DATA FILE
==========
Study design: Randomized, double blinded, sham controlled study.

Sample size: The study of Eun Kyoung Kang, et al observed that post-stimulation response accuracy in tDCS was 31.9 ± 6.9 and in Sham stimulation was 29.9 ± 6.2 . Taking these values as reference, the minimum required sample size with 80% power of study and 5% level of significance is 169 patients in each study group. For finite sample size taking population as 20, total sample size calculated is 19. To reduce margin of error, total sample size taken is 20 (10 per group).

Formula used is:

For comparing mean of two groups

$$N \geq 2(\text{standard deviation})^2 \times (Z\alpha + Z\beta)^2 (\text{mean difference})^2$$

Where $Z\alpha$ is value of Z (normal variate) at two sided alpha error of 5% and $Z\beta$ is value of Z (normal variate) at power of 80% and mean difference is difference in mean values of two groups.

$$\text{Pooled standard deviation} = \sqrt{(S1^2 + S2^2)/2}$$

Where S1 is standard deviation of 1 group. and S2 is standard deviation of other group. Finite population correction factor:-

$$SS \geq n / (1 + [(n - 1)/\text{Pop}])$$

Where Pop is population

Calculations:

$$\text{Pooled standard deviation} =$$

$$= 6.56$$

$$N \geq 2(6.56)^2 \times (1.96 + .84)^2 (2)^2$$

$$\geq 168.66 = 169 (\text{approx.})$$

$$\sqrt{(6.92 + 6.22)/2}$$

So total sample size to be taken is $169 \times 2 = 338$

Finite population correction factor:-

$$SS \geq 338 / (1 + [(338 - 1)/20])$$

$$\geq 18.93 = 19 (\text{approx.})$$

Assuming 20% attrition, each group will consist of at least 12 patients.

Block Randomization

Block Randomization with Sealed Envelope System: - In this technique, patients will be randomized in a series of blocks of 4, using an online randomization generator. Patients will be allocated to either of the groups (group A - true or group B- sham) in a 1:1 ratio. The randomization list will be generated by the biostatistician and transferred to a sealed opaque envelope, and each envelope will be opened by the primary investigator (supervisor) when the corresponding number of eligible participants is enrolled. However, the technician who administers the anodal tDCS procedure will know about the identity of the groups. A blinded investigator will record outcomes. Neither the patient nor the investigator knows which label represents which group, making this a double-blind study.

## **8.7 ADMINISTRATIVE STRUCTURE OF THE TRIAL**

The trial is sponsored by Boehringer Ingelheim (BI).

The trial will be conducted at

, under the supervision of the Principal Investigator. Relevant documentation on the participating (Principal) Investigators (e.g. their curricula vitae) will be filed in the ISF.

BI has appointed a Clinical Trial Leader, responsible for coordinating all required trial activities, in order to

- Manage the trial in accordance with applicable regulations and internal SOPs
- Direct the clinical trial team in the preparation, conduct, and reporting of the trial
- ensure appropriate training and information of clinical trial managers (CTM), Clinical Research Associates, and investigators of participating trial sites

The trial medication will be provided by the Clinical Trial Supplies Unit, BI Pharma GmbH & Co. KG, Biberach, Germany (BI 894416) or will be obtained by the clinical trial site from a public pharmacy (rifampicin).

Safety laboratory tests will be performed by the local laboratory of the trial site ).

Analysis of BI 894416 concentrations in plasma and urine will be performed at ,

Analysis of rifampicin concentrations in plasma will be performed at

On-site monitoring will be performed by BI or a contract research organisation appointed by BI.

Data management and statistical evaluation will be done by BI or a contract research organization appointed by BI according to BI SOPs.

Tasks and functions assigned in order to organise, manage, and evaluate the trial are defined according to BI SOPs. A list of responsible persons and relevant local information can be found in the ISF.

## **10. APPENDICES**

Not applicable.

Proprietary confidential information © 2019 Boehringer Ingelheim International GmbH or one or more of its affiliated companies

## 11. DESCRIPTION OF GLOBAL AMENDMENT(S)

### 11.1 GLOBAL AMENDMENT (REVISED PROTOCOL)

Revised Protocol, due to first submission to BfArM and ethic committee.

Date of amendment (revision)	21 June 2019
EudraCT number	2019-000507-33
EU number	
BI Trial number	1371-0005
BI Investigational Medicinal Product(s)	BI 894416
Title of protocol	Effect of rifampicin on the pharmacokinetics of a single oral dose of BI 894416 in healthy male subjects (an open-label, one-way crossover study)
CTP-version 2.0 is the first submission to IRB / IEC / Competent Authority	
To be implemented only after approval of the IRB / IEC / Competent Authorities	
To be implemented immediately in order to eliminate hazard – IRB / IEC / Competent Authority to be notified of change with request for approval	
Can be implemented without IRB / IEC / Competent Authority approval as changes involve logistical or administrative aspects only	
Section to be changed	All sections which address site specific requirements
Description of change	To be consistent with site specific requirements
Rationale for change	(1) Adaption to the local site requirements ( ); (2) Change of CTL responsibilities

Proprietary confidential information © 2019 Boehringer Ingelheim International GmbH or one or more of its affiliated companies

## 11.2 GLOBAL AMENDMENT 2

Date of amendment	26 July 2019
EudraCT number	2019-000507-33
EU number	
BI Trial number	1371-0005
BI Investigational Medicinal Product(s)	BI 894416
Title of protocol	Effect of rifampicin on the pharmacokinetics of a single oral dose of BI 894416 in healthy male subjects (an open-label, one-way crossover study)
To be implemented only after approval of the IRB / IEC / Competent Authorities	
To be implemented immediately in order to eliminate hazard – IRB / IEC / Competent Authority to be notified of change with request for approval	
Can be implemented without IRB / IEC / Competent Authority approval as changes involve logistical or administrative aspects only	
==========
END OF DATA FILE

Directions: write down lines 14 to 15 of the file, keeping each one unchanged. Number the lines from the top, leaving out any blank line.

$$N \geq 2(6.56)^2 \times (1.96 + .84)^2 (2)^2$$

$$\geq 168.66 = 169 (\text{approx.})$$